In this explanation, ad-hominem arguments will be exposed and even some extra-biblical arguments forced into Scripture: such as church history arguments sometimes presented without principles of historiography. Sound historiography church history arguments may only be used as supporting arguments, after thoroughly dealing with the Scriptures, since reformed evangelicals are committed to the Scriptures as the only rule of faith and obedience. There will also be the engaging of the Baptist view that does make the mode or method of Baptism a fundamental of the faith, even rejecting Westminster Presbyterian young adult and adult Baptism (see explanation, QA 94-95). Not being a fundamental of the faith, the thorough argument for the scriptural mode or method is reserved for an explanation of the Westminster Confession (28:3).
In answer to some basic adherents questioning organized teaching by the reformed evangelical heads of doctrine, by catechetical teaching and catechetical preaching, readers should take note of three things concerning pastors who refuse to do it: 1) The pastor may be ignorant or dishonest and actually following the latest trends in neo-reformed theology; 2) When a given professing “reformed” pastor (neo-reformed) wants to use their own heads of doctrines, they are either ignorant or not reformed evangelical; 2) The pastor may want to train ruling elders in accordance with his own heads of doctrine, so that the pastor and his ruling elders can together stray from the reformed evangelical faith; and that pastor wants to have a congregational church unity based on his independent-minded “fundamentals of the faith” and church ordinances, but subject to change with the latest neo-reformed commentaries. The honest thing would be for such neo-reformed pastors and ruling elders to write and confess another catechism or an amended ‘reformed’ catechism; however, to do so, they would risk themselves to open public scrutiny in their departures from the reformed evangelical fundamentals of the faith.
Finally, what harm is it for professing Christians continuing to sit under such neo-reformed and neo-evangelical preaching? They are sitting under the preaching of another gospel body of divinity (I Gal. 1:6-9; 3:1; II Cor. 11:3-4; II Thess. 2:11-12, KJB, Geneva B) and can be subject to demonic delusion. Tragically, without getting grounded and settled in the true gospel body of divinity, professing Christians cannot fulfil their human responsibility to “work out their own Salvation” nor gain biblical assurance of Salvation (II Cor. 13:5; Eph. 4:11-16; Phil 2:12-13; Col 1:9-10, 23; II Pet 1:3-11, KJB, Geneva B). They cannot gain peace of conscience in their profession of faith and profession of obedience (see explanation of SCQA 36, 89). These people cannot understand nor display reformed ‘evangelical obedience’, the pursuit of holiness, nor peace-making in their relationships (Matt 5:9; Rom 12:16-18; Heb 12:14; I Pet 3:8-11, KJB, Geneva B). Without serious personal or heads of household reformed evangelical study and moving on to get under faithful reformed evangelical preaching, they cannot display to themselves and others fruit-bearing in biblical saving faith (see explanation, SCQA 2, 3, 85-90).
20th Century Bible Versions and Heretical Divisions
In the 20th century distinctive “Protestant” Christian churches, congregations, associations and denominations had proliferated into massive numbers of separated churches, without regard to right of distinctive existence under Christ the King and Head of the Church. In order to reign in and somewhat control the departures and realignments, some neo-reformed church pastors and other church officers have become authoritarian in severe violation of the 5th commandment (see explanation, QA 64-65); and others have simply accepted it. Many neo-reformed congregations have come to practice open communion with a plea from the pulpit to invite any and all professing Christians to partake, or a very minimal list of questions to ask during examination for communicant membership or guests, called a ‘credible’ profession of faith (that is, ‘quickie’ pastoral or session controlled Communion, see explanation QA 96-97). These neo-evangelical and neo-reformed church practices fit with 20th century sectarian Bible versions (e.g., RSV, NIV, and ESV), having been translated with far too many of the translation committees and the final editors being sectarians themselves (e.g., Roman Catholics, Unitarian-Modernists, and associated neo-evangelicals and some neo-reformed).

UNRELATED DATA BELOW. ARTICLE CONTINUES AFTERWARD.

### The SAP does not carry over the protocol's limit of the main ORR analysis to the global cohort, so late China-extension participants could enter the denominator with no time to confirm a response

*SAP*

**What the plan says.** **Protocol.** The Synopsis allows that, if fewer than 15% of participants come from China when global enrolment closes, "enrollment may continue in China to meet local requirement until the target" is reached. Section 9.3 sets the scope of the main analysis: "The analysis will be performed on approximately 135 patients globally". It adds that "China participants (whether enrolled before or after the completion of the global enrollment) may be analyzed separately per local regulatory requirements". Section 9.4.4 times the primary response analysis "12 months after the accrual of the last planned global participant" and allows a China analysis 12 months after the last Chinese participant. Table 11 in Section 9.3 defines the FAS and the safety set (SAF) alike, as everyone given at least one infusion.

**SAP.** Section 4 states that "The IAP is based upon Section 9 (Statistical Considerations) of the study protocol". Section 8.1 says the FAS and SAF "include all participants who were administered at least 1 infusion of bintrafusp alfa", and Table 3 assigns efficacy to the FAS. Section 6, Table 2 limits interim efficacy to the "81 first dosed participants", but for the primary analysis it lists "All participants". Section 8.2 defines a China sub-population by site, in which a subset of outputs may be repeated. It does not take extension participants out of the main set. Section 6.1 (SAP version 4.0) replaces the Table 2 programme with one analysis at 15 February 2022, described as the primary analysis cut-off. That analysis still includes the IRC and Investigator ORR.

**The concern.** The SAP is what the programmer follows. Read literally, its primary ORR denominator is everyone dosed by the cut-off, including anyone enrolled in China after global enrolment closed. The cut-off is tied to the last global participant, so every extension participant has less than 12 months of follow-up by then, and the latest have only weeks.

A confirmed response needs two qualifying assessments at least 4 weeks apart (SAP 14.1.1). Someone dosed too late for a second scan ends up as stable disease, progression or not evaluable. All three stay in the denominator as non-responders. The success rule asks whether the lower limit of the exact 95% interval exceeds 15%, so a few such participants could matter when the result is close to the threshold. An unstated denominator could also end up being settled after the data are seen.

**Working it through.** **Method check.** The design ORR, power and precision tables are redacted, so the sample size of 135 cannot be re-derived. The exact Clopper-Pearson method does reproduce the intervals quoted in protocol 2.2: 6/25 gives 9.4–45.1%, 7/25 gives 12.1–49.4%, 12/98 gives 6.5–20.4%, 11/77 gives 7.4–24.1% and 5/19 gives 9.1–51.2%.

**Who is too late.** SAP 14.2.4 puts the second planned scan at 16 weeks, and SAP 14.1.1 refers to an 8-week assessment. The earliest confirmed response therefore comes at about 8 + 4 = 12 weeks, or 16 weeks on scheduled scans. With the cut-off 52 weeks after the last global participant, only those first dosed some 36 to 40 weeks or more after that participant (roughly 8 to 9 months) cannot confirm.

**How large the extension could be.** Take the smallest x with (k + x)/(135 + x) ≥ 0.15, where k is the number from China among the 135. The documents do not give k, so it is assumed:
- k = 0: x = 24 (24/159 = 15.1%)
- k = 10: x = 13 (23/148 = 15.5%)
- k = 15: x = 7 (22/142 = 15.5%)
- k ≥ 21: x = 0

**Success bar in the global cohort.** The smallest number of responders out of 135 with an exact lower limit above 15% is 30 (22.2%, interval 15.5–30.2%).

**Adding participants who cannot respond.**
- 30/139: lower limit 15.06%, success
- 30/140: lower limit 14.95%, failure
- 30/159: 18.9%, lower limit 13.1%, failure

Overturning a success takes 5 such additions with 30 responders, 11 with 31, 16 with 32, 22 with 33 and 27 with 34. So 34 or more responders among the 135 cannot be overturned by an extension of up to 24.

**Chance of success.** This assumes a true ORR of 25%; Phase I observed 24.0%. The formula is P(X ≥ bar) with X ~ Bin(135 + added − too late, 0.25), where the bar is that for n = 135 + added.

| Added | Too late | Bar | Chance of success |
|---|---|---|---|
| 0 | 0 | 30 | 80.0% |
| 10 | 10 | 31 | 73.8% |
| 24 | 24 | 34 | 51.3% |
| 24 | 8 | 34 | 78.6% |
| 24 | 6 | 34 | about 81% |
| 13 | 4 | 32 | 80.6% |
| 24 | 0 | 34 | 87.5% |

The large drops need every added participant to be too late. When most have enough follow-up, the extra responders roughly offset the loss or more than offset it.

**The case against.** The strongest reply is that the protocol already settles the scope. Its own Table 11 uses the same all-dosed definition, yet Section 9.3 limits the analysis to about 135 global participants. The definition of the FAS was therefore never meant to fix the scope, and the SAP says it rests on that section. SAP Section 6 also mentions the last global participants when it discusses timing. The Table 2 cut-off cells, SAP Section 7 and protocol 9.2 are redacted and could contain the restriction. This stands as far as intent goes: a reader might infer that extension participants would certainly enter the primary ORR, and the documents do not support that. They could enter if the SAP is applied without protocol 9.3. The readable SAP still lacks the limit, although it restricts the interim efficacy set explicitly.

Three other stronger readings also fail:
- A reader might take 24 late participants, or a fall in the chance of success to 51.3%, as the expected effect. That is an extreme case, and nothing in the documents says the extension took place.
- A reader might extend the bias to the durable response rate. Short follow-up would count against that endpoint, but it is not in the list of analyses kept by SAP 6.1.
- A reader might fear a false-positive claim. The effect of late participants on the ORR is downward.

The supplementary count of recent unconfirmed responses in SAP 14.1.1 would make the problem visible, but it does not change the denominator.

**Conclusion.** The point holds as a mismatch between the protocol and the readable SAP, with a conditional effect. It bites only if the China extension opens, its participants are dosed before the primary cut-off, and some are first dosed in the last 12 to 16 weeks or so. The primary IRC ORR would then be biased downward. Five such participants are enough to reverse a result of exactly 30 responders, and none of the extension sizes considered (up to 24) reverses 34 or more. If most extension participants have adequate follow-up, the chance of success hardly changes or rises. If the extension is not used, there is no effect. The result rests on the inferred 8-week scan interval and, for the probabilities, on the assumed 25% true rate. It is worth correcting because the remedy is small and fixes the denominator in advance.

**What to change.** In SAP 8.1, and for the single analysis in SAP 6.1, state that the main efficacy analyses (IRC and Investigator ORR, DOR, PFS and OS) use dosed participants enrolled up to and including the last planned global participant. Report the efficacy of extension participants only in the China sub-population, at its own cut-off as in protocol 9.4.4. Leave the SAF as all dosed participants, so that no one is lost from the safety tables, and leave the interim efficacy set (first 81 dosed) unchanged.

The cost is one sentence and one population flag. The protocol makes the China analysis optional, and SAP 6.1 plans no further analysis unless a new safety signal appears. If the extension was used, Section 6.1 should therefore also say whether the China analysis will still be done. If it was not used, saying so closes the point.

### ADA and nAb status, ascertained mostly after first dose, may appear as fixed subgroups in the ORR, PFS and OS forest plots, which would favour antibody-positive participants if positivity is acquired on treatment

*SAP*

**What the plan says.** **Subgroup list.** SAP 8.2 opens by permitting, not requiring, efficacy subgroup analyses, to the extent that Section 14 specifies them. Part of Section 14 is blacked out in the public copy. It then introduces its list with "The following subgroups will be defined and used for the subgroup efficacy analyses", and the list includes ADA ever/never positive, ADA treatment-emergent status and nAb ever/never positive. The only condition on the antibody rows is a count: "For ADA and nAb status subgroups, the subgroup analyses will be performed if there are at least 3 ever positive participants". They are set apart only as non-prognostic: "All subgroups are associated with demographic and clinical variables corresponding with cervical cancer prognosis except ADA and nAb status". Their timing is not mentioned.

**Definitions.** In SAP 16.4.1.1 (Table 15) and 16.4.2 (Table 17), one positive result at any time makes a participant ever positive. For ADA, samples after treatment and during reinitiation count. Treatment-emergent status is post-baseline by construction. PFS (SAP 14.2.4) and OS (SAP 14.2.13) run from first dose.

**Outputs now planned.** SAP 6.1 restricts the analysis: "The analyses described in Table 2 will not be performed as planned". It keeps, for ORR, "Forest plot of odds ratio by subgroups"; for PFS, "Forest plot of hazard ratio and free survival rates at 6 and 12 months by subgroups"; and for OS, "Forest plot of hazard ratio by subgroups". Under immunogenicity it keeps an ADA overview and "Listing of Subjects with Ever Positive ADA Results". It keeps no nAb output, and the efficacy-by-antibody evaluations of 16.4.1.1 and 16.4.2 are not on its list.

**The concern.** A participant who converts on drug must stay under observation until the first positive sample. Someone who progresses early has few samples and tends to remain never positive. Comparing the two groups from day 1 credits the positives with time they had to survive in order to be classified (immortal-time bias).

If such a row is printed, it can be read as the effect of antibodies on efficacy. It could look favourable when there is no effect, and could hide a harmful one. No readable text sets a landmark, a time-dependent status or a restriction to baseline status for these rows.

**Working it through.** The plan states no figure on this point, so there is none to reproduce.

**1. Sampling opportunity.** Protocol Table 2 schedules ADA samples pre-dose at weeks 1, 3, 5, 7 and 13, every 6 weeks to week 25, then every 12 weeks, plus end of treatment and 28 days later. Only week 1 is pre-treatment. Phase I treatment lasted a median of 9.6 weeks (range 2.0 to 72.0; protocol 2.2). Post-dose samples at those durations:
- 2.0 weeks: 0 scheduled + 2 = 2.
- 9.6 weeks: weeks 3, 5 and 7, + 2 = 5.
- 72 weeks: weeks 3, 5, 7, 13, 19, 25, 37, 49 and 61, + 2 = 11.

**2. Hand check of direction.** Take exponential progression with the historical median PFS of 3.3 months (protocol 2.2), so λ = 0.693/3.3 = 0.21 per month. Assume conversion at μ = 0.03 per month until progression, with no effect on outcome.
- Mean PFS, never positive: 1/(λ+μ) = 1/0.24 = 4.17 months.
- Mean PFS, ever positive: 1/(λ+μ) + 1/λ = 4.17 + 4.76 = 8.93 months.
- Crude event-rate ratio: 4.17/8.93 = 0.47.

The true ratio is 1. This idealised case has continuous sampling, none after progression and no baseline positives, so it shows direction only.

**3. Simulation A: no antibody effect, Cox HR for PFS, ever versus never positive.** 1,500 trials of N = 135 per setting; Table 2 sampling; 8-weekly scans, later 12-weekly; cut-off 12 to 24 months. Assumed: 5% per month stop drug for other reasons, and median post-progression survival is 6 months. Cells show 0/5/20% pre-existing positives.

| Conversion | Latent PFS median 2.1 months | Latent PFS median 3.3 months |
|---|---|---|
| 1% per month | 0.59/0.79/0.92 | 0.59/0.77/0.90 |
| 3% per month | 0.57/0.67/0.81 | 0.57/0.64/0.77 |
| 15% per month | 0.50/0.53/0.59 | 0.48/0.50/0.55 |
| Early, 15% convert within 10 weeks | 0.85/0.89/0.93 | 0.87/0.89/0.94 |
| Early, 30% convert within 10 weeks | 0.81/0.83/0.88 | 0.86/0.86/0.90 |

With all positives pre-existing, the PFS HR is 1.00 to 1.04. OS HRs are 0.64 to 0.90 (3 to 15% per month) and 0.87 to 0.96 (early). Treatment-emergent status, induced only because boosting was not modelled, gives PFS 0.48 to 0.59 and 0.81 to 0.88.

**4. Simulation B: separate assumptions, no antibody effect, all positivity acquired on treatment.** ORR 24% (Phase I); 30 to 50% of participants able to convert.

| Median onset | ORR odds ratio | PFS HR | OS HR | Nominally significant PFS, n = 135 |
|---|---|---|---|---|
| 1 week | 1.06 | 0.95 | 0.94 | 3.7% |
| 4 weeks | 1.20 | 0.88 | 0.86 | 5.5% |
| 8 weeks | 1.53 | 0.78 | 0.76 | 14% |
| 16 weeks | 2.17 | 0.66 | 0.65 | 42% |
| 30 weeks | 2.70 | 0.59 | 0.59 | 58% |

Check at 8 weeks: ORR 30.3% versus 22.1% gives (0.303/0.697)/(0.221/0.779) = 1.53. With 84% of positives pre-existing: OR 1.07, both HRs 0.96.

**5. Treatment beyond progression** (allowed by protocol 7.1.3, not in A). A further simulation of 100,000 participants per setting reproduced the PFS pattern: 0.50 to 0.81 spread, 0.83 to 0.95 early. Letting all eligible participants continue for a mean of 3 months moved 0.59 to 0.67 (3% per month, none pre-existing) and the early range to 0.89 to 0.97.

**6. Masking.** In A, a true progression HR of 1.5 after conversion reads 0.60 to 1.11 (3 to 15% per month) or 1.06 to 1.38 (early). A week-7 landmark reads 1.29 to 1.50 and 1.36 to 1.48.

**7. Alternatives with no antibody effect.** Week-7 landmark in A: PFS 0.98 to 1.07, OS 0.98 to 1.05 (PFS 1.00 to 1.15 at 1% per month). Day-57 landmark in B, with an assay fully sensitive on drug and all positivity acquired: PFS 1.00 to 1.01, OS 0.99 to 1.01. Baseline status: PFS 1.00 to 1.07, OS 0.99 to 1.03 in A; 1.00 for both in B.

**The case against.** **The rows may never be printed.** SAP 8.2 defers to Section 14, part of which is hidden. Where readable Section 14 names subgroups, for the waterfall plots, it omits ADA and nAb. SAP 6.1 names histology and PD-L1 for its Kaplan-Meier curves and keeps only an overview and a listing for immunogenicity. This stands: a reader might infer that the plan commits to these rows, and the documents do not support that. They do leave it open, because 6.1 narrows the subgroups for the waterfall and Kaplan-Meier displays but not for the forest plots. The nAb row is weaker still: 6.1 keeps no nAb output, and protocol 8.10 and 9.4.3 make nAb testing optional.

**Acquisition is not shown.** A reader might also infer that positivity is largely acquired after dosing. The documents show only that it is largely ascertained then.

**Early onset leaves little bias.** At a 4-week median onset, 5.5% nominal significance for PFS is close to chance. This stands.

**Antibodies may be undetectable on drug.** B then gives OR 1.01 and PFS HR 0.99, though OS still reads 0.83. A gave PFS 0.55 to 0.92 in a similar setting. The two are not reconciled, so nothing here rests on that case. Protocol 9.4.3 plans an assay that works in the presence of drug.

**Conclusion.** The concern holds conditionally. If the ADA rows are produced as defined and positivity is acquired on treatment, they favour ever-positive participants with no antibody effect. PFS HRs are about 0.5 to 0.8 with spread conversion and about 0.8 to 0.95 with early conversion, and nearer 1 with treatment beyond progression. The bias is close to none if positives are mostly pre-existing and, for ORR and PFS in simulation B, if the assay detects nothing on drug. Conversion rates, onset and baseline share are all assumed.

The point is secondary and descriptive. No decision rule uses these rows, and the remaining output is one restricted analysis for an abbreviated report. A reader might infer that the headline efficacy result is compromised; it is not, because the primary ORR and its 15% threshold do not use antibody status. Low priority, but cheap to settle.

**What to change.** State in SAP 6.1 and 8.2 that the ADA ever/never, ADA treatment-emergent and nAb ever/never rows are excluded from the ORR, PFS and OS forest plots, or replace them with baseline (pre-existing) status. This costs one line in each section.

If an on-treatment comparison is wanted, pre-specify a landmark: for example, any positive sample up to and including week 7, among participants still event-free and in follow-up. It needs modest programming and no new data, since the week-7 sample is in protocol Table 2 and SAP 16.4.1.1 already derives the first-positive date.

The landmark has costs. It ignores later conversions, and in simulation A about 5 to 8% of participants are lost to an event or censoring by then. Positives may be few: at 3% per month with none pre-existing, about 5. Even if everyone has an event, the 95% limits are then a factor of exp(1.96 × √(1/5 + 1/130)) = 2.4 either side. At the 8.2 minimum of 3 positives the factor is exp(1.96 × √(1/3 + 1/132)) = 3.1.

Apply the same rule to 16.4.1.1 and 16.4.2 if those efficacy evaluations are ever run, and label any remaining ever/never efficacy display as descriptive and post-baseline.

A reformed evangelical time-honored biblical principle was written into the Westminster Directory for the Public Worship of God (1645) concerning Bible translations for public use: “All the canonical books of the Old and New Testament (but none of those which are common called Apocrypha) shall be publickly read in the vulgar tongue, out of the best allowed translation, distinctly, that all may read and hear” (Of Publick Reading of the Scriptures). According to the Westminster Confession 1:8, including the Savoy Declaration of Faith and Order of 1658 and the Second London Baptist Confession of 1689, the best translation available in regular print would first be the King James Bible (1611, 1767 spelling update); and the second choice would be the Geneva Bible (1599), but not in regular print with many printings as the KJB. Some reformed evangelicals call the KJB, the Authorised Version, but not to give any credence to the notion that King James the I authorised it (1611), as a civil magistrate. King James the I only endorsed it and promoted it. Therefore, all Scripture references and quotes in this book will be in accordance with the King James Bible, unless otherwise stated.